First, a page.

You rush at her side. Nobody notices, they’re drinking their sorrows away. Your fingers reach for that bony wrist, searching for a pulse which is already extremely faint. It seems like it’s giving its beats to you, lending you some time, for your own heart is racing frantically, ready to explode from your chest. You desperately try to think of what to do. Medicine is in hands of men, yet it is still so woefully hidden in the darkness, laughing at their faces. Medicine is a beautiful, kind yet secretive mistress. There is no way for such a wound to heal so you allow the wound to separate the pain and give an equal amount to your own body and soul. Every inch hurts desperately as you watch her perish in your own arms.
Her own chest is a huge dark stain against greasy fabric and her dark, wet eyes are staring at you without looking, already delirious with the blood loss and the fever. Her voice is faint, nothing but a breath, the swan song of a nymph who’s stepped on a viper. “Monsieur Marius,” she calls, and you know it’s your last chance to feel her breath warm against your skin, to sense the heat coming through her clothes, to soothe her pain and fight her torment. You’ve never lied before, not that way, yet for once you feel the glory and the horror of such a lie filling your veins.
You hold her while your heart breaks in a million pieces again and again, with every agonized breath of hers, with every cough and every spasmodic movement of her back, with every heavy raindrop which rhythmically mourns for her soul while falling on your faces. You hold her and whisper words of love, Monsieur Marius is here, Monsieur Marius cares, wants, pities you, you are already missed yet you are still alive, Hades is sparing you for another heartbeat or two and you know it’s your final chance to become Orpheus, only for now, thus you are gifted the lyre to sing your song for the first and the last time. “If I could heal your wounds with words of love… you wouldn’t feel any pain.”
She doesn’t feel any pain, she tells you so and you find logic in such words, for all the pain is transmitted to your own body, to the blood staining your cravat, your shirt and your blue waistcoat as you hold her in your arms and Eurydice is getting ready to flee so she smiles and half-shuts her eyes, her soul released to the air with every exhale.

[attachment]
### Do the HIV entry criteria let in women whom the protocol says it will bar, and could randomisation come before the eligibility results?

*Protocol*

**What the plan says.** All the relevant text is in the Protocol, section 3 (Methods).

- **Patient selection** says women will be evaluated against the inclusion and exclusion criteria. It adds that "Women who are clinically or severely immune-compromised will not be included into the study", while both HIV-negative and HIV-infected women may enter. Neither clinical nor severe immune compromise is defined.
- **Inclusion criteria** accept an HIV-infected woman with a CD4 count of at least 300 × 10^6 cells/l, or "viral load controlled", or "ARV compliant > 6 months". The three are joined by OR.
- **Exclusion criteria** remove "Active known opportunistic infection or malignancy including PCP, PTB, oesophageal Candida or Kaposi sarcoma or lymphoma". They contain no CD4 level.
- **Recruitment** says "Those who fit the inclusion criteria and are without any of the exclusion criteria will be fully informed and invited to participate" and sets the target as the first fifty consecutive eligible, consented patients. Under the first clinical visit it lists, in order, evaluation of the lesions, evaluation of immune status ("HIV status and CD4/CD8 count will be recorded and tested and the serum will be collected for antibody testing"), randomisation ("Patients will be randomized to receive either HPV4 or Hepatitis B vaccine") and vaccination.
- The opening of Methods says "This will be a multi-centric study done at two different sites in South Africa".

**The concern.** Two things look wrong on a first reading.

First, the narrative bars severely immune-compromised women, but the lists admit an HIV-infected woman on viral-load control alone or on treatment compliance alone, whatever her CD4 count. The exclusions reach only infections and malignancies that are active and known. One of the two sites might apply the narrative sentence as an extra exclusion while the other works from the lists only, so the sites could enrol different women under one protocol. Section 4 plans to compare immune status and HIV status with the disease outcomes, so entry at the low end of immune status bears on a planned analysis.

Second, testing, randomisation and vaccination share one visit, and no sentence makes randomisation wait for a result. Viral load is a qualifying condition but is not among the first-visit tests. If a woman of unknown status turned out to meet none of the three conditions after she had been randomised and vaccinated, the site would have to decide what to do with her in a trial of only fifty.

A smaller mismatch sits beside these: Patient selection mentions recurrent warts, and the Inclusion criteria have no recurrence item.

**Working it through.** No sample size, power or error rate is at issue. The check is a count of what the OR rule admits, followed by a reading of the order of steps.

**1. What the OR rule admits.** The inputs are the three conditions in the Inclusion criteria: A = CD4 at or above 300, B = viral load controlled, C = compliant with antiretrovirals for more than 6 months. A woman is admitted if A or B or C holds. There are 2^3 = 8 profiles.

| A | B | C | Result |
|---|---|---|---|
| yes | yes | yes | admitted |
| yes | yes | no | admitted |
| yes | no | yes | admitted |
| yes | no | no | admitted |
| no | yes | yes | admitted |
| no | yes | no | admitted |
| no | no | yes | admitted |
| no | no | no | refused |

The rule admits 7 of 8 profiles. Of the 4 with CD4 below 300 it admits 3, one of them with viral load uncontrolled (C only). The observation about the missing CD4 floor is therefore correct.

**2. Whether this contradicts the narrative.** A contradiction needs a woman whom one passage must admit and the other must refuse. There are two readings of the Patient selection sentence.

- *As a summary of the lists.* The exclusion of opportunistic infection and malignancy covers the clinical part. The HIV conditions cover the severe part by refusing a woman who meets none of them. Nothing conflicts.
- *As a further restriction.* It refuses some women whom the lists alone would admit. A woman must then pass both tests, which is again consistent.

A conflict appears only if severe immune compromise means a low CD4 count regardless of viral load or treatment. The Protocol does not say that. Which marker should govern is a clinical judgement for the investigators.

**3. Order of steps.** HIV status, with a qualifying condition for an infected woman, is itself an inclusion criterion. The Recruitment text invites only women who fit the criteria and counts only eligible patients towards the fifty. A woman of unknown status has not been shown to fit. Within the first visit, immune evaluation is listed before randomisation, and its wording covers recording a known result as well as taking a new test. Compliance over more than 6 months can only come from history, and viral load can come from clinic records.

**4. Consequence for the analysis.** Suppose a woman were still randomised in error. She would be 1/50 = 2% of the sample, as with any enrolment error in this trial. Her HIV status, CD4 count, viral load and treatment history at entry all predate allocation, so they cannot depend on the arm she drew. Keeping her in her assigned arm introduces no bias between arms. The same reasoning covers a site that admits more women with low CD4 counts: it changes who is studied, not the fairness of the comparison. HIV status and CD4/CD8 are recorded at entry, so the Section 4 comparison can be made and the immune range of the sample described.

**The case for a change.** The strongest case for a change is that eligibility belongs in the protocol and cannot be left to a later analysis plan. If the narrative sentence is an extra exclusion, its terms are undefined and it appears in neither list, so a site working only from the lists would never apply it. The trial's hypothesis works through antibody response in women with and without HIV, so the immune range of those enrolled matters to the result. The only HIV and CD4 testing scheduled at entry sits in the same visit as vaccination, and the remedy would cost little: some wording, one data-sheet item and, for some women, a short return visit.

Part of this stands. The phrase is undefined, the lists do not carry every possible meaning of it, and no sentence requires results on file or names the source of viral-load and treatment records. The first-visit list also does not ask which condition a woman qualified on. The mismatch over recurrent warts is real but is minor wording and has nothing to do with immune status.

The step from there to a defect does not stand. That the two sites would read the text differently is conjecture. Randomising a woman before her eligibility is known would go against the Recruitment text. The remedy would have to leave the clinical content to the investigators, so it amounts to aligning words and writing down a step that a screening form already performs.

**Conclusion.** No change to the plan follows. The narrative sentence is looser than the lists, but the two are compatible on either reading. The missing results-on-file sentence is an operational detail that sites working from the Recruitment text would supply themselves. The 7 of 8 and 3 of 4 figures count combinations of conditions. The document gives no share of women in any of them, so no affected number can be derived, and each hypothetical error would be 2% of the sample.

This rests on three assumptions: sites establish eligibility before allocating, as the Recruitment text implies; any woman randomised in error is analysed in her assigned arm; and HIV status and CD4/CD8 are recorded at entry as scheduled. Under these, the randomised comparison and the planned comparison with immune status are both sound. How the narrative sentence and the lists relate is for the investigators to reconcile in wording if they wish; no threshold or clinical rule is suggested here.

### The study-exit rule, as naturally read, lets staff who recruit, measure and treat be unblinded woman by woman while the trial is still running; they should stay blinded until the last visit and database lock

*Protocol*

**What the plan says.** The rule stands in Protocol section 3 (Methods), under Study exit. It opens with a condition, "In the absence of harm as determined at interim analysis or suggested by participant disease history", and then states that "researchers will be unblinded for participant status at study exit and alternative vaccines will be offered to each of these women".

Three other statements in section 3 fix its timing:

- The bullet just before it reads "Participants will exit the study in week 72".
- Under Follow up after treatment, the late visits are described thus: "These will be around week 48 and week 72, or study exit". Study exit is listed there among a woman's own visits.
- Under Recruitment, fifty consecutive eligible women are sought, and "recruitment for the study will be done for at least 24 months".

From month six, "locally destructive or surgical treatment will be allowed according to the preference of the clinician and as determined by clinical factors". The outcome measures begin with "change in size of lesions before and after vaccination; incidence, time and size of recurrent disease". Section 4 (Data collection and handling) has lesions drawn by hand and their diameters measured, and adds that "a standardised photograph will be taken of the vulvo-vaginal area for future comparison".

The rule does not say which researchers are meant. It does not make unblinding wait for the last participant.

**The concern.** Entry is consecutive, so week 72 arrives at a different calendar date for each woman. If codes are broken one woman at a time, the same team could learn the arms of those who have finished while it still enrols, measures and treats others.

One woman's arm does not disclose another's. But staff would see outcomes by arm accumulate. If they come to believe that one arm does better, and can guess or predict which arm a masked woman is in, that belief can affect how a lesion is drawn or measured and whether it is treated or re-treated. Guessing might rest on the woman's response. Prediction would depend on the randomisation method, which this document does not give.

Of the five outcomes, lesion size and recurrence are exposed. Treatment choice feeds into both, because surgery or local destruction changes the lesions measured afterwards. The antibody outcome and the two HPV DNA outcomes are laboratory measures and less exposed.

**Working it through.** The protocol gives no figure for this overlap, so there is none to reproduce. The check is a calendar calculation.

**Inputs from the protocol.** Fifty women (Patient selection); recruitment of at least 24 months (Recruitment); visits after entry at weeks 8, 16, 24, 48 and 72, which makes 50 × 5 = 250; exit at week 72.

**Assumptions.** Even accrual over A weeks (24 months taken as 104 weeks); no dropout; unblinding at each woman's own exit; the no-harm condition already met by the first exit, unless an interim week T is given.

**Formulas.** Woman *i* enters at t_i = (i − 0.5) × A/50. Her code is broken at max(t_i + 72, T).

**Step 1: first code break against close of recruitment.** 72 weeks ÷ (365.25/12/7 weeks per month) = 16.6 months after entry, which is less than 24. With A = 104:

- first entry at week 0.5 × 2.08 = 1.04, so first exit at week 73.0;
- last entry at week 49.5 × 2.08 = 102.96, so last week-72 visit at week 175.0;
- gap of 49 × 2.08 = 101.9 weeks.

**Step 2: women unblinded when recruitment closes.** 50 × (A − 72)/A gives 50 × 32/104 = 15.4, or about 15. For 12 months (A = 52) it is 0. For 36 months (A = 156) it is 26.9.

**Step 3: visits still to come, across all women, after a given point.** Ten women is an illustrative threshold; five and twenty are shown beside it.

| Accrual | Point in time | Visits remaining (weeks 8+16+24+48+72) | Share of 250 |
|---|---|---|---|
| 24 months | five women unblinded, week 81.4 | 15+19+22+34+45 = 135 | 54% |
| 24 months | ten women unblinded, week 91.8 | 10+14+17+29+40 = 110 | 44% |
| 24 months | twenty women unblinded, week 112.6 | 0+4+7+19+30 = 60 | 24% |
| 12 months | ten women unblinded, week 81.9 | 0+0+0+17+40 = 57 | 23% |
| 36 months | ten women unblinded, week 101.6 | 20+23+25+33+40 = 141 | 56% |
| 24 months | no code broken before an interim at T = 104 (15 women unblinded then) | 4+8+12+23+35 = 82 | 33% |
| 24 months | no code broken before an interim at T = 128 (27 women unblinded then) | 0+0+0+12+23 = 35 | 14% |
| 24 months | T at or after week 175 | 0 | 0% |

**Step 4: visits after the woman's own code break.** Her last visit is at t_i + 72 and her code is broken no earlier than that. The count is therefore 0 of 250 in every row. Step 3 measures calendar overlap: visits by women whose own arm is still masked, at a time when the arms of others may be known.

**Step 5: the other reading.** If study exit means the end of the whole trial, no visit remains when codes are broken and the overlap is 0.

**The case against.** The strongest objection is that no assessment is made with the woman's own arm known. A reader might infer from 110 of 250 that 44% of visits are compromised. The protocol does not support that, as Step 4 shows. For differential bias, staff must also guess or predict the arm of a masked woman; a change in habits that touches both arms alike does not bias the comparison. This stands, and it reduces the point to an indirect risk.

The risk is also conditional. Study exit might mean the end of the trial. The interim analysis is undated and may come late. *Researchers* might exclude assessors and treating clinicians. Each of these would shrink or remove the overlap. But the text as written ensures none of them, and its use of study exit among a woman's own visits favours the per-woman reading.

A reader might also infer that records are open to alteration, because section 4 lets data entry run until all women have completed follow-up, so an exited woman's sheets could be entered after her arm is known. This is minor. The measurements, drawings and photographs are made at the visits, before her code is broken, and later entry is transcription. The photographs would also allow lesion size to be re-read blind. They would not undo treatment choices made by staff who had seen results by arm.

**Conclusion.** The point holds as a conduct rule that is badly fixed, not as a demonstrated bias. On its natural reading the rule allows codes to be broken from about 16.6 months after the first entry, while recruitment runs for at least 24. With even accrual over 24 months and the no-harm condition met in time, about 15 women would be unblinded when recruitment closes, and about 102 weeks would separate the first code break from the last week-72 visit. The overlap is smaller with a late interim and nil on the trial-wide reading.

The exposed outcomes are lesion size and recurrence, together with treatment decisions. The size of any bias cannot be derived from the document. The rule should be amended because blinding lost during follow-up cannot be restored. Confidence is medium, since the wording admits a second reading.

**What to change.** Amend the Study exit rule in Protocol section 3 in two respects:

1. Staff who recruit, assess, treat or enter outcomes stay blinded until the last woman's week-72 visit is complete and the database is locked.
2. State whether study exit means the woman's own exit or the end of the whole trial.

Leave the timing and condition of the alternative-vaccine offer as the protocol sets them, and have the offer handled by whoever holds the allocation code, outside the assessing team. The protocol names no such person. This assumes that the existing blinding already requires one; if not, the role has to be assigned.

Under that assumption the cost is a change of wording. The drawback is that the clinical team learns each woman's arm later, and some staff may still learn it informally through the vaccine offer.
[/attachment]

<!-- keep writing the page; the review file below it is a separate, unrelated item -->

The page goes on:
“I will keep you safe, I will keep you strong…” how you wish you were a God so that you could give her wings and bring her to Olympus… How you wish your words could become true while you feel her body shaking in your arms... and how alive it is, how full of breath and warmth, how can they take her away from you?
"Rain will make the flowers grow", you would beg her to be silenced; you know that speaking shall only steal more and more from her breaths of life, yet you allow her for she needs to speak, she needs to confess, she will never rest until she tells you that she betrayed you, she brought you to that barricade to die because she couldn’t bear Cosette having you instead of her and you need to say you love her, you need to tell her it has always her yet you can’t, because she’s saying no word to you, everything belongs to Marius and you are a horrible thief who steals her breaths and words and smiles.
But knowing or not whether you are Marius, she chooses to leave abandon heartbeat of hers in your own embrace, she leans, covering you in blood and listens to your song, having now confessed what she thinks is a sin but you find love, the most selfish and pure of the kind, and society, the most evil and cruel of its results, portrayed in the once beautiful face of your tormented nymph.
And then you see him and he sees you, your eyes meet and you forget how to breathe. You are a thief, a horrible thief and you don’t deserve to be there anymore. He rushes towards you, bloody, weary and pale as a sheet, realizing who was the creature dressed in men's clothes who saved him from certain death.
You walk away. You don’t belong there, you never did. Athena was never meant to be loved by Eurydice.
You watch them from the barricade as he holds her and whispers the things you’d want to keep whispering to her, yet it is completely alright because she’s smiling, delirious, eyes half closed, lips half open, her face wet and her hair soaked in the rain which can hardly hurt her now.
And finally you see him pressing his lips on her forehead and your heart explodes together with Eurydice’s light and the final breath after her chest falls, for she has drifted into darkness, she has gone down and you cannot find her again.
You carry her in your arms while Marius silently weeps, everyone else watching at you, in mourning for the first victim of the barricade. You fight here in her name, that’s what you say while feeling the weight of her limp body in your arms, the rain soaking both of you to the bone, her motionless head which has fallen back in a rather abnormal angle, her unmoving legs and her silenced breast. And as you carry her to the tavern you feel your heart skipping a beat, for Orpheus has gotten her up for a second, she has returned from the dead and is near him at last.